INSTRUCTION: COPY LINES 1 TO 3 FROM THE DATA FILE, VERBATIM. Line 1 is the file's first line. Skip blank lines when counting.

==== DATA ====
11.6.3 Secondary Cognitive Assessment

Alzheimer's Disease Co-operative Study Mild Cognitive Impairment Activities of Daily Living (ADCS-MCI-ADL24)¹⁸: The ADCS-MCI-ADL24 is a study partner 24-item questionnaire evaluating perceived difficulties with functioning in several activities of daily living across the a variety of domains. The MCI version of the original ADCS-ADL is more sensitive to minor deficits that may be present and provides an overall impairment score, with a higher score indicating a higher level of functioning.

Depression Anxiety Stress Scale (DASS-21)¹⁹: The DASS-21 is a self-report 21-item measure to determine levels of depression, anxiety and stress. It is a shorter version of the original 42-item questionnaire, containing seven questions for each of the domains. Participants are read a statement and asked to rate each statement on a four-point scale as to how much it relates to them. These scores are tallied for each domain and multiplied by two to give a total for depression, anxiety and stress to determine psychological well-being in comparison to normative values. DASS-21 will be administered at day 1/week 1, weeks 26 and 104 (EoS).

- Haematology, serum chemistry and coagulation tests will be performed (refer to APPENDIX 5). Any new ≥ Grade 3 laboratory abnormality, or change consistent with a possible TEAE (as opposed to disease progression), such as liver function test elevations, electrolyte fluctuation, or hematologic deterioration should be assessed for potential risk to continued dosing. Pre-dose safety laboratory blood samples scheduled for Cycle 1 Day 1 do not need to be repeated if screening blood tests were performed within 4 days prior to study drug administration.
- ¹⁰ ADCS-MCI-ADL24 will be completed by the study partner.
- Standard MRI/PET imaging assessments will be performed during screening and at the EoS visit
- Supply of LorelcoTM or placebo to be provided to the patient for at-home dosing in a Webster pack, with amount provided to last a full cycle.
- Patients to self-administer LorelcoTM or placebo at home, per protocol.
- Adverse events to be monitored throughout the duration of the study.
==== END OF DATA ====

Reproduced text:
11.6.3 Secondary Cognitive Assessment

Alzheimer's Disease Co-operative Study Mild Cognitive Impairment Activities of Daily Living (ADCS-MCI-ADL24)¹⁸: The ADCS-MCI-ADL24 is a study partner 24-item questionnaire evaluating perceived difficulties with functioning in several activities of daily living across the a variety of domains. The MCI version of the original ADCS-ADL is more sensitive to minor deficits that may be present and provides an overall impairment score, with a higher score indicating a higher level of functioning.

Depression Anxiety Stress Scale (DASS-21)¹⁹: The DASS-21 is a self-report 21-item measure to determine levels of depression, anxiety and stress. It is a shorter version of the original 42-item questionnaire, containing seven questions for each of the domains. Participants are read a statement and asked to rate each statement on a four-point scale as to how much it relates to them. These scores are tallied for each domain and multiplied by two to give a total for depression, anxiety and stress to determine psychological well-being in comparison to normative values. DASS-21 will be administered at day 1/week 1, weeks 26 and 104 (EoS).